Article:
Currently, the primary therapy for GLD patients is BMT. The effectiveness of this stem cell-based therapy in GLD has been reported to be highly variable among human cases with limited long-term benefit for some patients (Duffner et al., 2009; Hoogerbrugge et al., 1988; Suzuki et al., 1988). Among twitcher mice, BMT increases lifespan and improves neuropathology but these mice still die prematurely (Hoogerbrugge et al., 1988; Yagi et al., 2005; Yeager et al., 1984). Previous discussions on the limited efficacy of the stem cell transplantation in GLD have indicated that microglial activity in twitcher mice remains high, even after neural stem cell transplantation (Pellegatta et al., 2006). Our data in this study may shed light on this pathology, namely that elevated MMP-3 expression in the CNS of twitcher mice was unaltered by BMT, although there is a possibility of delayed induction in MMP-3 expression by BMT. Thus, sustained induction of MMP-3 may represent an inherent limitation of BMT treatment for GLD. Abrogation of microglial activation, perhaps through MMP-3-targeted strategies may be a mode for controlling microglial activation that could enhance the therapeutic efficacy of BMT in GLD. Hence, persistent expression of MMP-3 in the GLD brain may represent a limitation of long-term prognosis for this treatment approach. In future, experiments designed to address the issue of the limited therapeutic window for BMT (Krivit et al., 1998) could potentially include adjunct MMP inhibiting therapy to address the excessive production of MMP-3 in the CNS compartment in this disease. Nevertheless, whether as a potential therapeutic target for GLD treatment, or as a source of basic understanding on MMP-3 regulation of microgliosis in GLD, additional study is expected to provide new information on the innate inflammatory response in GLD, how it may be regulated by MMP-3, as shown in this study, and potentially provide additional insights into MMP-3 in other diseases as well.

Formation of multinucleated giant cells are pathological hallmarks of many neurological diseases including amyotropic lateral sclerosis (ALS) (Fendrick et al., 2007), HIV encephalitis (Budka, 1986), Alzheimer’s disease, acute disseminated encephalomyelitis, giant cell angiitis [associated with vasculitis in the CNS (Ciappetta et al., 2010)], gliomas and neuroepithelial tumors (Adamek et al., 2008) and other leukodystrophies as well (Budka, 1986; Elleder, 1984). Among these other diseases in which giant multinucleated microglia are found, elevated expression of MMP-3 has been reported in Alzheimer’s disease (Yoshiyama et al., 2000). Although a pathological association between MMP-3 and formation of giant cells in these diseases has not been previously reported, our study would support this line of future investigation. Moreover, the mechanism by which multinucleated microglial cells are formed in response to psychosine, and mediated by MMP-3, may have an application toward the pathogenesis of these other neurodegenerative diseases. Future studies will explore the actions of MMP-3 on microglial cytokinesis, for instance (Kanazawa et al., 2000), in response to psychosine and other pathological stimuli that results in formation of multinucleated giant cells. The importance in pathogenic contribution of these multinucleated phagocytes toward neuropathology and disease progression will be required to fully understand the mechanism of these disease-associated changes in microglial phenotypes.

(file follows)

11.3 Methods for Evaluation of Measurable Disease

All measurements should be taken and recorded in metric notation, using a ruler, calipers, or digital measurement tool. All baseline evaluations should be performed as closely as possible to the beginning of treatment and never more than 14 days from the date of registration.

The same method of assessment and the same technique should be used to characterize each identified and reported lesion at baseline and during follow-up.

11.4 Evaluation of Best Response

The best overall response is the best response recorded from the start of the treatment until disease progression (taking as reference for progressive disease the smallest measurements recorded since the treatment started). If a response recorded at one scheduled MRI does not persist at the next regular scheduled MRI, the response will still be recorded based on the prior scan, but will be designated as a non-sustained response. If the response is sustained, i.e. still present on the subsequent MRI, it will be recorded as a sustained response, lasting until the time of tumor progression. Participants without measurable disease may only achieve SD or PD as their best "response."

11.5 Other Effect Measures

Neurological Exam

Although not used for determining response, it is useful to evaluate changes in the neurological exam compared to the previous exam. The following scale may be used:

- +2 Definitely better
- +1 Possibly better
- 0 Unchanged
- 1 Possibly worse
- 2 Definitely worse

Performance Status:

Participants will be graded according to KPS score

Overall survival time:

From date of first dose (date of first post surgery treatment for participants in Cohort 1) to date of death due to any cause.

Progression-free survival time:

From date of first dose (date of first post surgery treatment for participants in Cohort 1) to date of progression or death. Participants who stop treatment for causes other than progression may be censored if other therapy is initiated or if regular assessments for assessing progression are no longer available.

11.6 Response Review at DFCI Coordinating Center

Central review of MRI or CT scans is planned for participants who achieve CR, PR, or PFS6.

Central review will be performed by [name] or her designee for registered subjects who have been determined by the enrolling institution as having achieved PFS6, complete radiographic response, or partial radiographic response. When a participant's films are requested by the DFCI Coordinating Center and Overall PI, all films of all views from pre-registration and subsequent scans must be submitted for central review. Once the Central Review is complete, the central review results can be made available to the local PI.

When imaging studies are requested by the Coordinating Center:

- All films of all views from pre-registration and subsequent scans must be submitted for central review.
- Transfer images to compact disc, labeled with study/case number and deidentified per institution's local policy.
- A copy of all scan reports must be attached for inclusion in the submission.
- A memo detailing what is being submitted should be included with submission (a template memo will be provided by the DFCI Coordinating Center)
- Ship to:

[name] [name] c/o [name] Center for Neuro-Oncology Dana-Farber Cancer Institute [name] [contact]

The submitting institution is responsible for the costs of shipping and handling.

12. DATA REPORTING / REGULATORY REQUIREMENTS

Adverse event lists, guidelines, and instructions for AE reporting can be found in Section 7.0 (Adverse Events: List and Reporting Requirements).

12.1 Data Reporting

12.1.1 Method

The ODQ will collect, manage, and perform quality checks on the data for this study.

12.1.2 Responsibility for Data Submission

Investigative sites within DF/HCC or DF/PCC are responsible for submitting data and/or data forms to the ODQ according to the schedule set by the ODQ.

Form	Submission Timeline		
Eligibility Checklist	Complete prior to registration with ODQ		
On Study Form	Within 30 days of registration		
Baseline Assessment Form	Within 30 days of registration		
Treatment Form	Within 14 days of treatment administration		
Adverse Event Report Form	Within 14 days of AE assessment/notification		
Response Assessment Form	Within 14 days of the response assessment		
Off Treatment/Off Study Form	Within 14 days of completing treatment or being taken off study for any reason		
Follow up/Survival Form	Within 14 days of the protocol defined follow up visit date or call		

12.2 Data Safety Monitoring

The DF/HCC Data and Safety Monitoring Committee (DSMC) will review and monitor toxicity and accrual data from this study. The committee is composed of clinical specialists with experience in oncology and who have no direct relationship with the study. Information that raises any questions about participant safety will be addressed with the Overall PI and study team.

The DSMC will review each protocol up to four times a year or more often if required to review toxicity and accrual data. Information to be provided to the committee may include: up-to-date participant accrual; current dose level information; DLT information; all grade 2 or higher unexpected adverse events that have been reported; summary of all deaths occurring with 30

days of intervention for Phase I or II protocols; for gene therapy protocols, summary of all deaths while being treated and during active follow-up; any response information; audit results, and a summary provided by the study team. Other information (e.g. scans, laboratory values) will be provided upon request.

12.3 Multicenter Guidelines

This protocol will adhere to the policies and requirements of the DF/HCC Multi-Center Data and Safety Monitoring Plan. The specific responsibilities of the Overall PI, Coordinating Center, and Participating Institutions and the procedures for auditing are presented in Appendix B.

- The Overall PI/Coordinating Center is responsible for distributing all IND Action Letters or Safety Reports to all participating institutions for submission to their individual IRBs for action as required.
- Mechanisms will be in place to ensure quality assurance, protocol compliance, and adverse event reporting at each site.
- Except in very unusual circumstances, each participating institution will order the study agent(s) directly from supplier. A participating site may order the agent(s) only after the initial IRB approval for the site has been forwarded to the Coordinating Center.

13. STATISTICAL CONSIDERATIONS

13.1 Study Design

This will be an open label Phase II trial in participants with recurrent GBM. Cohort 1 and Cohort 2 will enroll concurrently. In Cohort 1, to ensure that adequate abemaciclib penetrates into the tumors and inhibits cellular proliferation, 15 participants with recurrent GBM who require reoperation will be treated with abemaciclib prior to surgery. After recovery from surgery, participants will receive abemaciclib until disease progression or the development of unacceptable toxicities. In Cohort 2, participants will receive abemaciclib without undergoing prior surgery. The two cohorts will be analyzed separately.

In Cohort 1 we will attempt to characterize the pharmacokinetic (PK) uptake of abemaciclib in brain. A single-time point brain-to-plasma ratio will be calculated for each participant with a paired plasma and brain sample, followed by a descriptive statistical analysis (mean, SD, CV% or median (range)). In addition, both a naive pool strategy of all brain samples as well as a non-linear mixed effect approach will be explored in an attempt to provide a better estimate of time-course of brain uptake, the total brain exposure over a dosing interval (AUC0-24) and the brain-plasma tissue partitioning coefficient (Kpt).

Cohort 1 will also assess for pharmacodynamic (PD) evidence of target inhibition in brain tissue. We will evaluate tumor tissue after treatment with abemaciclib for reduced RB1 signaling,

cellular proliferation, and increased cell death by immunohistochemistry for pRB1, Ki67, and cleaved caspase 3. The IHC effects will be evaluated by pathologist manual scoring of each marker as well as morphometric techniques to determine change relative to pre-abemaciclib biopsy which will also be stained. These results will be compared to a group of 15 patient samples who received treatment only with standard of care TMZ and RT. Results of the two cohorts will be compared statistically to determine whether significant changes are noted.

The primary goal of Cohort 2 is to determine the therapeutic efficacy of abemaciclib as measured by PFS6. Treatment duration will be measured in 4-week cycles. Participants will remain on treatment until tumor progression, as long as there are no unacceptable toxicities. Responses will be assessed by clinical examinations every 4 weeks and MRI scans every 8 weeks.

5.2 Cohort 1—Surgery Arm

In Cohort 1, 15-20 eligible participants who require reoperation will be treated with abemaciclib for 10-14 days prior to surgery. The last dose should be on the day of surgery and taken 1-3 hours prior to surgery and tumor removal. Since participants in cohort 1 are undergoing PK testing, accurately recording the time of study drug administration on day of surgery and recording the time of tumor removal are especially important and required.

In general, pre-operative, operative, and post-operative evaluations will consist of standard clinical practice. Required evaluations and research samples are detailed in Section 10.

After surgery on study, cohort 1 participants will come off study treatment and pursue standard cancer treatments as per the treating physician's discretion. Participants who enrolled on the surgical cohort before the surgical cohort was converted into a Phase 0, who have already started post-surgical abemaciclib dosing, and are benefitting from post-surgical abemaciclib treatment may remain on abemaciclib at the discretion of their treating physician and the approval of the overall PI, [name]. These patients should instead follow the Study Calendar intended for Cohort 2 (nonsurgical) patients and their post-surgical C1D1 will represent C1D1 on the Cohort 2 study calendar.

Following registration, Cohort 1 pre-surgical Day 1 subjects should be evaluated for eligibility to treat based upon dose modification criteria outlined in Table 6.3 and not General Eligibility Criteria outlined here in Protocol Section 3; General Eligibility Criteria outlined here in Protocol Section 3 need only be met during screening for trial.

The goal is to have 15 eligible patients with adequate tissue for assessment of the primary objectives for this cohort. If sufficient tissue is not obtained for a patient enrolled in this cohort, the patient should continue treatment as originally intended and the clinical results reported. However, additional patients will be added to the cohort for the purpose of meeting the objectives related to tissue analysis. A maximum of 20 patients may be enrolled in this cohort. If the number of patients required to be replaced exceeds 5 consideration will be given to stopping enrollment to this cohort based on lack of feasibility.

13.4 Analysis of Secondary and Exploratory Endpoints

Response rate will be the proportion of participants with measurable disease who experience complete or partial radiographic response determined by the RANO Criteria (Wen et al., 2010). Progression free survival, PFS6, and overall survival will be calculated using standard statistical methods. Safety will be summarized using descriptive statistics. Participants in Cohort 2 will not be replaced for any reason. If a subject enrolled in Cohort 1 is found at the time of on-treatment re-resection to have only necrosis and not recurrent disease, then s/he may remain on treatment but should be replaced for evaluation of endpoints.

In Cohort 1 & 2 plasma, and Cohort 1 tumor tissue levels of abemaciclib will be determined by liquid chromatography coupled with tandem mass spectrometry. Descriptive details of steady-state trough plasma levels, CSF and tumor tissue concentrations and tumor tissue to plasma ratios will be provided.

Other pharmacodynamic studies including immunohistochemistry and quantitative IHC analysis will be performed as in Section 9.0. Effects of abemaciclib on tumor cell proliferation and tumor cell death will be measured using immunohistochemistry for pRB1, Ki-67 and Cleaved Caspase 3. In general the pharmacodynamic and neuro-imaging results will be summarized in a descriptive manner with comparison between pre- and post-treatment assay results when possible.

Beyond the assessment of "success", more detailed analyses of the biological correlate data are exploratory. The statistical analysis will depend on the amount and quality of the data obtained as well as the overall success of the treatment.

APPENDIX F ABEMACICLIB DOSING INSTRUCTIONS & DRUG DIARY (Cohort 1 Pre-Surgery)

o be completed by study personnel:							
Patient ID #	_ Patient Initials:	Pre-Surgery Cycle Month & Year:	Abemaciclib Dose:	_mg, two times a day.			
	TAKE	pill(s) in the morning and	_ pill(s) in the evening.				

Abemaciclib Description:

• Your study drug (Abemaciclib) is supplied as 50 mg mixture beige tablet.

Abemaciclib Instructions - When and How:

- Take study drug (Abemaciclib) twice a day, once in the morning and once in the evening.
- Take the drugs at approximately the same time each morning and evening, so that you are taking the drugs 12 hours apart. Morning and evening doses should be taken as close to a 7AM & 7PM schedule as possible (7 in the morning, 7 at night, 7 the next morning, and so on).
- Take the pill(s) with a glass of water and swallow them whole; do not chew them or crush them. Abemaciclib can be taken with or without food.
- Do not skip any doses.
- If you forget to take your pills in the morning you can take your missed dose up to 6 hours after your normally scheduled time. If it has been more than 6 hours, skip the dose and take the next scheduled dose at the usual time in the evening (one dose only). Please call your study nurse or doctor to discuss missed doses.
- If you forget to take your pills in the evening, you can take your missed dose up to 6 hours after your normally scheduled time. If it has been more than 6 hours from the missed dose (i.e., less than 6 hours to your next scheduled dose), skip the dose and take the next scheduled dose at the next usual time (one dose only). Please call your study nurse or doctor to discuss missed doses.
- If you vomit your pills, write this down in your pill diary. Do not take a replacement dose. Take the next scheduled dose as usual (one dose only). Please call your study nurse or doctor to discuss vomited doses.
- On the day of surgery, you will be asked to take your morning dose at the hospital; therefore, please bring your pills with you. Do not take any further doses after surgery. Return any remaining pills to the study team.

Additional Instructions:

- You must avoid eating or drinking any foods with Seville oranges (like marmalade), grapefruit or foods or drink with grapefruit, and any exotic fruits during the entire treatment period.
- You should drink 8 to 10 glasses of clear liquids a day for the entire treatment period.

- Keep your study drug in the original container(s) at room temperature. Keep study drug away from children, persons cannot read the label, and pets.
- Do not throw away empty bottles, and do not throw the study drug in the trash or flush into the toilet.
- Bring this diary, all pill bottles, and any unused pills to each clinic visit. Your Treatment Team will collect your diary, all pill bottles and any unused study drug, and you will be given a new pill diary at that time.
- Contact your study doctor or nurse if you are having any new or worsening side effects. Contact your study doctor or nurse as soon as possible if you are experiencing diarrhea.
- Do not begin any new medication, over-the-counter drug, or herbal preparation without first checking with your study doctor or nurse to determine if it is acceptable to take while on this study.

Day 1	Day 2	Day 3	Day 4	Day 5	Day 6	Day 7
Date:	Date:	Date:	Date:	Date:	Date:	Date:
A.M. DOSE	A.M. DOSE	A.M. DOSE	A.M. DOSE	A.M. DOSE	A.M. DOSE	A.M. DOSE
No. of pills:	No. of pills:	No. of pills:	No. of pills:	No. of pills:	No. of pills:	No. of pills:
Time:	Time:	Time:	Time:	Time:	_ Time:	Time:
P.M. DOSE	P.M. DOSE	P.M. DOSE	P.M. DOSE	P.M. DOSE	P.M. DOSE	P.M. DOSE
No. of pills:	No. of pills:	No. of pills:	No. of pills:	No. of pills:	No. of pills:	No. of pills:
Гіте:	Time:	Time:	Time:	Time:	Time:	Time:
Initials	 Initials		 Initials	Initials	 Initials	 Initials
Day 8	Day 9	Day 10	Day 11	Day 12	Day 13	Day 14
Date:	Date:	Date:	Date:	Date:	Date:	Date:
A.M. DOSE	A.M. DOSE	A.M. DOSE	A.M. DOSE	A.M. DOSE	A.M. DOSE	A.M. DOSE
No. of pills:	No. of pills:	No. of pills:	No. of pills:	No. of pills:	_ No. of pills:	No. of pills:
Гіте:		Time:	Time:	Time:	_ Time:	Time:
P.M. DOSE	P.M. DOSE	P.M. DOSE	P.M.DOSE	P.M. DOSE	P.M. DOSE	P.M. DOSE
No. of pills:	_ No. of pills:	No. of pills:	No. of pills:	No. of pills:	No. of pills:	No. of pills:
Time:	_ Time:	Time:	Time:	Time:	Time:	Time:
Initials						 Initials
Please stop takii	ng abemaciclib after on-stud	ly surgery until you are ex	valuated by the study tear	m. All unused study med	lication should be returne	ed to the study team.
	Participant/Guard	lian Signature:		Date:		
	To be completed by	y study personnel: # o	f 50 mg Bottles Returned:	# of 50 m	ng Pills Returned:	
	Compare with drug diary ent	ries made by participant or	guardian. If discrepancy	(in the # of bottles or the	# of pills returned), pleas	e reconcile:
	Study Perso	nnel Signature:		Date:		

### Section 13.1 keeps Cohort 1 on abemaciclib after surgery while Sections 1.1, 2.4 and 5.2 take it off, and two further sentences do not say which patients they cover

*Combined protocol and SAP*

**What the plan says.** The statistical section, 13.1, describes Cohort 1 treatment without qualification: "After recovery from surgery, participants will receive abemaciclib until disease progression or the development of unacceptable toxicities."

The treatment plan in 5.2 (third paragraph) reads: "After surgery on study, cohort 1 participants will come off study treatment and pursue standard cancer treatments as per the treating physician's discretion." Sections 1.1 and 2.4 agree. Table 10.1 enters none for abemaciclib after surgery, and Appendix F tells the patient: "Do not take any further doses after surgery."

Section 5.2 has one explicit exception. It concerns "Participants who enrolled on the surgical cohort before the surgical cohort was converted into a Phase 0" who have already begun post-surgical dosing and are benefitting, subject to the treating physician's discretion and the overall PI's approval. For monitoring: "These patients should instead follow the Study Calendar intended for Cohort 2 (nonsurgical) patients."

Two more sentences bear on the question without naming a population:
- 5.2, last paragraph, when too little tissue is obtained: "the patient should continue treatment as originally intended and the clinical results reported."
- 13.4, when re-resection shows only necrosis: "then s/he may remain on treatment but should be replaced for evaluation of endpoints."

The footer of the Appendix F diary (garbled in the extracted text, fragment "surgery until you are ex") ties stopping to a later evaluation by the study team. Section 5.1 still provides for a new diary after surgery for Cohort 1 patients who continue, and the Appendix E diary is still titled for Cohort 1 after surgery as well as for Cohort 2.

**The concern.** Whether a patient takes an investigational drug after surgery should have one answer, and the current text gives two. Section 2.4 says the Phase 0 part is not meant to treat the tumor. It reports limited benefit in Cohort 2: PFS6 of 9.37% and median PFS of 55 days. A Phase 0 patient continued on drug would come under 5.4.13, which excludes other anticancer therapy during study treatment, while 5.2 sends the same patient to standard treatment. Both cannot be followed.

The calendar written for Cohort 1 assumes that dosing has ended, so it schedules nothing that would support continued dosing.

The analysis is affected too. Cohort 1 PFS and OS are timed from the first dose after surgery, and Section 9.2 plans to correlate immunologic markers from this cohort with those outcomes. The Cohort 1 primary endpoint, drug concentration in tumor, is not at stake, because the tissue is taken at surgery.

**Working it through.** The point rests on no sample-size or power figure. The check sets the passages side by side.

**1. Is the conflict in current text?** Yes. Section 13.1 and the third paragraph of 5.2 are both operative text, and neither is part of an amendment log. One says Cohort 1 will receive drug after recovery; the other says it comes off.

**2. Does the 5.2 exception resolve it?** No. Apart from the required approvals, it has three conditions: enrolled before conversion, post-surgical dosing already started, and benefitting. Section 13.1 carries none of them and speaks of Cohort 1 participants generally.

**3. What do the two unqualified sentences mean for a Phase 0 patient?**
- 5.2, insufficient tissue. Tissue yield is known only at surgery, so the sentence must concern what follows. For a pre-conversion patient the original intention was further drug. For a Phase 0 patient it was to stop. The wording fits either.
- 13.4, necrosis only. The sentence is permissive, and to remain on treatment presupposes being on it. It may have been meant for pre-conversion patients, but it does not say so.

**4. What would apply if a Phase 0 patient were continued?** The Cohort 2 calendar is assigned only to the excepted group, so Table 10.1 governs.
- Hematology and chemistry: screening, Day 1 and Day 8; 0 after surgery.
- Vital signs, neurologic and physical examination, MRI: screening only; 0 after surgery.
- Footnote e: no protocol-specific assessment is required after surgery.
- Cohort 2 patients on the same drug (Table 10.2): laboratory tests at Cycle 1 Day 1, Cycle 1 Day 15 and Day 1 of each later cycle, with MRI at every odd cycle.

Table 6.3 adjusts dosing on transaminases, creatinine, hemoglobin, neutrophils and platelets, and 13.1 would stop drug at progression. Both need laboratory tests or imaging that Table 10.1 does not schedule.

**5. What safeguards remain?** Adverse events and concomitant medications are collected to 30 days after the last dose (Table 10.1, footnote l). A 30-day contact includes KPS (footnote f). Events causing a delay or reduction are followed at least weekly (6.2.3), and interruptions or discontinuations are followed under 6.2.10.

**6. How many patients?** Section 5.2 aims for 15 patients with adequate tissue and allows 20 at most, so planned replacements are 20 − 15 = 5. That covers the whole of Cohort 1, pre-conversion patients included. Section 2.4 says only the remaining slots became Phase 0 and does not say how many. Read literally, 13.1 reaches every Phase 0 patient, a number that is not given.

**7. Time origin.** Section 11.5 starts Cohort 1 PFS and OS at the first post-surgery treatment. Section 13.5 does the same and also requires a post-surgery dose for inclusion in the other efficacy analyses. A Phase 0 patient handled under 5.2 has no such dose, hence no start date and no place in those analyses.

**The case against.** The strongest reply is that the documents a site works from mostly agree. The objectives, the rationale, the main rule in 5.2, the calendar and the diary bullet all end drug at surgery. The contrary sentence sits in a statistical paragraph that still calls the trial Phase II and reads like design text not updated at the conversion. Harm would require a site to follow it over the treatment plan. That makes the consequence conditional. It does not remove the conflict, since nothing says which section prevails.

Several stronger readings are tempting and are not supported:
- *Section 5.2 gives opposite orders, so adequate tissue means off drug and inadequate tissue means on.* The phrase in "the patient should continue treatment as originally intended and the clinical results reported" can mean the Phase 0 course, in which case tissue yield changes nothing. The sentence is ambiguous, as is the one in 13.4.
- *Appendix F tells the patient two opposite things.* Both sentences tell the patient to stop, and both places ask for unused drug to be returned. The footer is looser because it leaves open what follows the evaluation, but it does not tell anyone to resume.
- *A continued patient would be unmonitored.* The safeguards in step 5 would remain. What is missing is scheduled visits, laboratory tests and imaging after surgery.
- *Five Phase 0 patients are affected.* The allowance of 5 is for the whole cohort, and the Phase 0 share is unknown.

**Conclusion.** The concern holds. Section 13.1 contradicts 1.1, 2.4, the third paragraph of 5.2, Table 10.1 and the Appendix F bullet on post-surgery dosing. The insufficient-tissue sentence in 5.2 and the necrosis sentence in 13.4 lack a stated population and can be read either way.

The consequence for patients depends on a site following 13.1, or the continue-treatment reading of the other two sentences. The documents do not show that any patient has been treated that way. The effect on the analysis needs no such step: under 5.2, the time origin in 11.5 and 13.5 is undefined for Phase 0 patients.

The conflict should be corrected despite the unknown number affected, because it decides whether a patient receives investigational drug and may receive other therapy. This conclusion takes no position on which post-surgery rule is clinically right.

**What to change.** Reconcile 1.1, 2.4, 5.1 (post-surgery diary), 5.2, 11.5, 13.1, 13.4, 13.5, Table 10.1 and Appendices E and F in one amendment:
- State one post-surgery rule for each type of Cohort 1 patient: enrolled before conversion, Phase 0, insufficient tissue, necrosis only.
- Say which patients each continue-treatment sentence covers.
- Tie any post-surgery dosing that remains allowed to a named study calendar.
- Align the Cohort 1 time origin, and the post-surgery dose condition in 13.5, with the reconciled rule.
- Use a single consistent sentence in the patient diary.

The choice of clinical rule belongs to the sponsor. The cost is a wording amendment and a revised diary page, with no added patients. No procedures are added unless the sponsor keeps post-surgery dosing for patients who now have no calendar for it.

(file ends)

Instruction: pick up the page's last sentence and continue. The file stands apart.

Supplementary Material

Supplementary Material

Acknowledgments

The authors thank Dr. Gary A. Rosenberg (University of New Mexico) for providing us with MMP-3KO mouse founders, Matthew Hammond for assistance with flow cytometry, and Sarah MacIsaac for technical assistance.

Grant sponsor: Career Transition Award from the National Multiple Sclerosis Society (to S.J.C.); Grant number: T/A 3021 A1/1T; Grant sponsor: National Institute of Health (to E.R.B.); Grant number: NIH RNS065808

Footnotes

Craig S. Moore is currently at Neurological Unit, Montreal Neurological Institute, McGill University, Montreal, Quebec, Canada. Jean-Pyo Lee is currently at Center for Stem Cell Research and Regenerative Medicine, Tulane University, New Orleans, LA, USA.

Additional Supporting Information may be found in the online version of this article.

References

  • Adamek D, Dec M, Sobol G, Urbanowicz B, Jaworski M. Giant cell ependymoma: a case report. Clin Neurol Neurosurg. 2008;110:176–181. [PubMed]
  • Billingham RE, Brent L. Further attempts to transfer transplantation immunity by means of serum. Br J Exp Pathol. 1956;37:566–569. [PubMed]
  • Budka H. Multinucleated giant cells in brain: A hallmark of the acquired immune deficiency syndrome (AIDS) Acta Neuropathol. 1986;69:253–258. [PubMed]
  • Chandler S, Cossins J, Lury J, Wells G. Macrophage metalloelastase degrades matrix and myelin proteins and processes a tumour necrosis factor-alpha fusion protein. Biochem Biophys Res Commun. 1996;228:421–429. [PubMed]
  • Chen YW, Boyartchuk V, Lewis BC. Differential roles of insulin-like growth factor receptor- and insulin receptor-mediated signaling in the phenotypes of hepatocellular carcinoma cells. Neoplasia. 2009;11:835–845. [PMC free article] [PubMed]
  • Ciappetta P, D’Urso PI, Colamaria A, Lauta E, Cimmino A, D’Urso OF, Rossi R, Resta L, Ingravallo G. Giant cell angiitis of the central nervous system with atypical presentation. Neuropathology. 2010;30:434–438. [PubMed]